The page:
In August 2014, after the release of the sixth episode of the video series, which focused on the "Women as Background Decoration" trope, harassment of Sarkeesian had reached such levels that she announced that a threat drove her out of her home. She was quoted as having posted on Twitter, "Some very scary threats have just been made against me and my family. Contacting authorities now", followed by a later tweet, "I'm safe. Authorities have been notified. Staying with friends tonight. I'm not giving up. But this harassment of women in tech must stop!"
Nate Carpenter reviewed the "Damsel in Distress" video positively in the journal Women & Language. Carpenter commended the series for rendering the ideas and language of media criticism into a format accessible for a general audience. He judged it limited in failing to analyze the cultural milieu that perpetuates damaging tropes, but overall found it an "intelligent, engaging, and entertaining point of departure" for viewers interested in media studies.
Chris Suellentrop of The New York Times referred to the first four videos of the series as "essential viewing for anyone interested in video games". The series inspired Suellentrop to ask Nintendo designer Shigeru Miyamoto about his frequent use of helpless "damsels" in his games; Miyamoto responded, "I haven’t given it a lot of deep thought over the years." Jesse Singal of The Boston Globe wrote that the videos' strength lies in Sarkeesian's "deft[ness] at anticipating rebuttals", and said such work was important in challenging the industry to move away from overused tropes. In 2013, Newsweek magazine named Sarkeesian one of its "125 Women of Impact", writing that regardless of the harassment, "Damsel in Distress" was "racking up accolades".
Paul Dean of IGN described the videos as an analysis of sexism that, while possibly "difficult to swallow" for some video game players, did not attack gaming itself but only "disappointing" stories in games. Maddy Myers of Paste stated that Sarkeesian faces difficulties due to the unrealistic expectations and intense scrutiny placed on her and other female video game critics. Writing in Entertainment Weekly, Joshua Rivera said the series "illustrates in painstaking detail" video game designers' penchant for using violence against women as narrative shorthand, calling it "lazy storytelling", and said Sarkeesian's work is valuable because "as video games mature as a medium, they need to be held to the kind of scrutiny we hold other art forms to."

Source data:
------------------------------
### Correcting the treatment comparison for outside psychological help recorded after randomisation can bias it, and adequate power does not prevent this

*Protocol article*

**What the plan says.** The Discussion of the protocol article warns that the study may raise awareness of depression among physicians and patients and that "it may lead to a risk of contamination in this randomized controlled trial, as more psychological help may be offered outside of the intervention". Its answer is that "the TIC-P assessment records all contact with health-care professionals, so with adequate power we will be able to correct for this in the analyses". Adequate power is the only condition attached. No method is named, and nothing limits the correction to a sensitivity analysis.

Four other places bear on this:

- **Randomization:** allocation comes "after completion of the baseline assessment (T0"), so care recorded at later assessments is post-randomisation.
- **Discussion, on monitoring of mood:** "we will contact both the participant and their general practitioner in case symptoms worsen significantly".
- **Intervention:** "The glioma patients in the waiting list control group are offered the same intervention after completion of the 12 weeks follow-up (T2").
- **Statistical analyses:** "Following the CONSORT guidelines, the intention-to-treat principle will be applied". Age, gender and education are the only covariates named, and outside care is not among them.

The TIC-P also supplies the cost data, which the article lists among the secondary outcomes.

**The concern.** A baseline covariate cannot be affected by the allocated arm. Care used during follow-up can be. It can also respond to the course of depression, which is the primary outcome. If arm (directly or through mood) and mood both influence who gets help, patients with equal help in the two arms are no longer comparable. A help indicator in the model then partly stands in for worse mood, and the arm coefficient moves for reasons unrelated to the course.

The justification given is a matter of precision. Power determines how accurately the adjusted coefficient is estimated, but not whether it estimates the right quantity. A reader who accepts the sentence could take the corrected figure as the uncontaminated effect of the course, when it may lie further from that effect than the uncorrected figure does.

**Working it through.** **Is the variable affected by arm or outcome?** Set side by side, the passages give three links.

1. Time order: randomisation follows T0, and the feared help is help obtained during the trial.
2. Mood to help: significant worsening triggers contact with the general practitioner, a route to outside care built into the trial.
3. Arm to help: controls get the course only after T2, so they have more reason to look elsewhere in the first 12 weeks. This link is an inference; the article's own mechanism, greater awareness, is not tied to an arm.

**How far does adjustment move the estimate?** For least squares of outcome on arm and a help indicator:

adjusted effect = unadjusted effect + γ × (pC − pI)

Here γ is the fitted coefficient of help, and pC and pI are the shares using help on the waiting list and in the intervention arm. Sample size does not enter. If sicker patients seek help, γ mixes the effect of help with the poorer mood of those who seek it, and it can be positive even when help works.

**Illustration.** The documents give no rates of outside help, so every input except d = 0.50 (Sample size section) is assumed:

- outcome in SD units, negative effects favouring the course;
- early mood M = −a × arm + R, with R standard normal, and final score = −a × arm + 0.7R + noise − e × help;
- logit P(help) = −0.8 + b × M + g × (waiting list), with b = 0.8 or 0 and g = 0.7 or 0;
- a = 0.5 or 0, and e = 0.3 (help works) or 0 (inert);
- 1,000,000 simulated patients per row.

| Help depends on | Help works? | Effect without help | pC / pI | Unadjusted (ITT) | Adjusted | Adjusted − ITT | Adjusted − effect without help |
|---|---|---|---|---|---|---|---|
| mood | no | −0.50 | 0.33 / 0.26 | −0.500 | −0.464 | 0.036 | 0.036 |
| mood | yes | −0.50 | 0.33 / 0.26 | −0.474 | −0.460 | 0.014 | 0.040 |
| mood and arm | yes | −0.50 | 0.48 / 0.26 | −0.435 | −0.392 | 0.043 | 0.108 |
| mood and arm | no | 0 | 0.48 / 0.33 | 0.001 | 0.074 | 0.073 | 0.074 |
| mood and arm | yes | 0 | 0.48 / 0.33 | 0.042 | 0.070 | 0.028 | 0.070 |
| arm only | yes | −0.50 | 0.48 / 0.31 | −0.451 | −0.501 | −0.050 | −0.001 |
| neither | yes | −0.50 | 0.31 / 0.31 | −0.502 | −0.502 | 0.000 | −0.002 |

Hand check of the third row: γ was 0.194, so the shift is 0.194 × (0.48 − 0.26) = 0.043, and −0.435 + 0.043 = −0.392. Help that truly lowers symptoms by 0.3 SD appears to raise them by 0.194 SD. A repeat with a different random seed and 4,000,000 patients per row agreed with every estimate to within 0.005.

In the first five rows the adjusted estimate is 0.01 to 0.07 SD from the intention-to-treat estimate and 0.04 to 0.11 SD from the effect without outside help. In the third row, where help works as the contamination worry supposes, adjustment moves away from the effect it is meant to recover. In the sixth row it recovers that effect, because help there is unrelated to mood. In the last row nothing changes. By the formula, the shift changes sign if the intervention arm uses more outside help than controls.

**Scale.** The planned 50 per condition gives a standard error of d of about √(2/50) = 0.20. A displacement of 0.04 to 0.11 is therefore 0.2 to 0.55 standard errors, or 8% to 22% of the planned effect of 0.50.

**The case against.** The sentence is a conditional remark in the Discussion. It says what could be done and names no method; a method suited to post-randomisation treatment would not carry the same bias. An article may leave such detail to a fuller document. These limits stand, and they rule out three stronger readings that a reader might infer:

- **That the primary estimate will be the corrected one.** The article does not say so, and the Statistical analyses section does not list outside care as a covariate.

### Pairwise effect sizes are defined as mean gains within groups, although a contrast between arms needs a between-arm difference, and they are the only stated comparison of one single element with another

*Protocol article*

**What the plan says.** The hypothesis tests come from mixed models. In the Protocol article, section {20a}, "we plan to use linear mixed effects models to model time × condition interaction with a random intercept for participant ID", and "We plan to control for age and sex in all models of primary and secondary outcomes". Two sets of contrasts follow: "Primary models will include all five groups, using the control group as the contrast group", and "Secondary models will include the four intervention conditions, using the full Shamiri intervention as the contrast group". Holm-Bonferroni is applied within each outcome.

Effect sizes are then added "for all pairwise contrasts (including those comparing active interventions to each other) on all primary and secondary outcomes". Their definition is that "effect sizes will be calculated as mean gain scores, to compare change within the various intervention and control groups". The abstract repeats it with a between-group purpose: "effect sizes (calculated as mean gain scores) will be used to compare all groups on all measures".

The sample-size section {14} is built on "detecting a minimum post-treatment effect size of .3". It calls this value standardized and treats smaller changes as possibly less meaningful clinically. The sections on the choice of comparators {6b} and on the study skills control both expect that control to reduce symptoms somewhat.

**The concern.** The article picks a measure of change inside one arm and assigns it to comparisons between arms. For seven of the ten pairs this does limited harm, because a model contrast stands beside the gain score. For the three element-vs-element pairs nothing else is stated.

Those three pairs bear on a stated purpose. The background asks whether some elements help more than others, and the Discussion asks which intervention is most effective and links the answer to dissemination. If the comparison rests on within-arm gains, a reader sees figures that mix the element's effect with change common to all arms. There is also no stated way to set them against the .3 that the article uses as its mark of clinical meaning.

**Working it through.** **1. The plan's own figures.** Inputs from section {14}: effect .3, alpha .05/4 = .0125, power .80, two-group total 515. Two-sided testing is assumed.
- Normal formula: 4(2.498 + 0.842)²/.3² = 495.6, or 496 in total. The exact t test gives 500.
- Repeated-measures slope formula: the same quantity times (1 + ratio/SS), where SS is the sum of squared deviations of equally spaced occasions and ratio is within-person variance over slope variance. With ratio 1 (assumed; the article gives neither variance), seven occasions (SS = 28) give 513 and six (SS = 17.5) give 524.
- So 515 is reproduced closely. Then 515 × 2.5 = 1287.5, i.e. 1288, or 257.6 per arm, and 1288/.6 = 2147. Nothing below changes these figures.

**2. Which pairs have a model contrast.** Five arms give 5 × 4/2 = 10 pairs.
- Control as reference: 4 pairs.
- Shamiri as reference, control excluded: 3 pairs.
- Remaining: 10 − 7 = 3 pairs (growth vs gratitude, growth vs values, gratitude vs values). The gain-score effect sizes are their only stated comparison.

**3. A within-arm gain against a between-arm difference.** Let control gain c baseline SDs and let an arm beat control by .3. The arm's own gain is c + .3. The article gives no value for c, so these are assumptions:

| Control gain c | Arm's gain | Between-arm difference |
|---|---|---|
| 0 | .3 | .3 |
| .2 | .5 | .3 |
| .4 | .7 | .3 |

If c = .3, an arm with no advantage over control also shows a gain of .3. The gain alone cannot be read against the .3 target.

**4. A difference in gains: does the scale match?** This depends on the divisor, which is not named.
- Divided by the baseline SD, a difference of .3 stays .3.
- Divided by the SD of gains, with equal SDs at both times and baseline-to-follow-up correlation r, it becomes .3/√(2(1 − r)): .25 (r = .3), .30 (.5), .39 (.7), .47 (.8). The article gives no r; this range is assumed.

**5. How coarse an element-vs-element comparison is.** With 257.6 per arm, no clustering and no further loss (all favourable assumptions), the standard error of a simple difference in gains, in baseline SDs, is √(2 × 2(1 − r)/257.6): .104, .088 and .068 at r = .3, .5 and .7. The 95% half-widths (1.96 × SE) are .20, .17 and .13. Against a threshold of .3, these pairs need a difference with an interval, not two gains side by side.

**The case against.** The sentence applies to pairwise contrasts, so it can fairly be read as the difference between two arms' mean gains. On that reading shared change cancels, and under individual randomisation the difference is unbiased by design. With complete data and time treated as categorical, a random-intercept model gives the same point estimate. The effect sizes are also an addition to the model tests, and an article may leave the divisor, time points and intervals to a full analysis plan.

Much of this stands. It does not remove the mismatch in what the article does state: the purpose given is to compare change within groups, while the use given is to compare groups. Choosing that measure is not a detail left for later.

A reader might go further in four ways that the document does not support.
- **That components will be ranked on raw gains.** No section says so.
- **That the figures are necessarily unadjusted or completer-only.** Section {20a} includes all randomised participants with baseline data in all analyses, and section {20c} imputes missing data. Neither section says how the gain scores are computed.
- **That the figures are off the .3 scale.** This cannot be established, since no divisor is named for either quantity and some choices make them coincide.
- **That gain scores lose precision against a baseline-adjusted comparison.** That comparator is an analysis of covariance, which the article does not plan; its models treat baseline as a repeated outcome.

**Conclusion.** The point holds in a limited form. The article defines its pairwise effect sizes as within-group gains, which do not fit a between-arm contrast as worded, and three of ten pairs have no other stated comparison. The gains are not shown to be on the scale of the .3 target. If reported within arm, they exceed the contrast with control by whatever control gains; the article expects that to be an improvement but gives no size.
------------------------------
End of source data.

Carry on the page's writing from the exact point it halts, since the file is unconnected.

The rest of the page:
Chicago Sun-Times columnist Neil Steinberg wrote that Sarkeesian's attackers effectively deter legitimate critique of her work, as many commentators are wary of being associated with the harassment. Ian Bogost and Anna Anthropy have also observed that the abuse directed at Sarkeesian makes it harder for legitimate criticism of her work to be heard.
Speaking about "Women as Background Decoration", Steinberg wrote that Sarkeesian cites no evidence for her claims that video games facilitate violence against women, though he commended her activism in combating sexism. Noah Berlatsky wrote in Newsweek that some sex workers have objected to Sarkeesian's discussions of video game portrayals of their industry, particularly her use of terminology that they believe plays into the objectification she criticizes. Cathy Young wrote on RealClearPolitics that the Tropes vs. Women videos are "full of selective and skewed analysis" that overlooks evidence that may challenge Sarkeesian's arguments.
Tropes vs. Women's claim that women characters fit narrow roles in Arkane Studios's 2012 game Dishonored initially made the studio defensive, but led the team to realize that the game's female characters were solely servants, prostitutes, witches, queens, girls, or mistresses, though this was not their intention. As a result, the development team decided to expand Emily Kaldwin's role as a playable main character in Dishonored 2.
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- Anita Sarkeesian (2015). The Scythian - Positive Female Characters in Video Games (Video). Retrieved June 27, 2016.
- Anita Sarkeesian (2015). Jade - Positive Female Characters in Video Games (Video). Retrieved June 27, 2016.
- Anita Sarkeesian (2015). Women as Reward (Video). Retrieved June 27, 2016.
- Anita Sarkeesian (2015). Women as Reward - Special DLC Mini-Episode (Video). Retrieved June 27, 2016.
- Anita Sarkeesian (2016). Strategic Butt Coverings - Tropes vs Women in Video Games (Video). Retrieved June 27, 2016.
- Anita Sarkeesian (2016). Body Language & The Male Gaze - Tropes vs Women in Video Games (Video). Retrieved June 27, 2016.
- Anita Sarkeesian (2016). Lingerie is not Armor - Tropes vs Women in Video Games (Video). Retrieved June 27, 2016.
- Anita Sarkeesian (2016). Are Women Too Hard To Animate? - Tropes vs Women in Video Games (Video). Retrieved July 28, 2016.
- Anita Sarkeesian (2016). All the Slender Ladies: Body Diversity in Video Games - Tropes vs Women in Video Games (Video). Retrieved September 1, 2016.
- Anita Sarkeesian (2016). Sinister Seductress - Tropes vs Women in Video Games (Video). Retrieved September 29, 2016.
- Anita Sarkeesian (2017). Not Your Exotic Fantasy - Tropes vs Women in Video Games (Video). Retrieved January 31, 2017.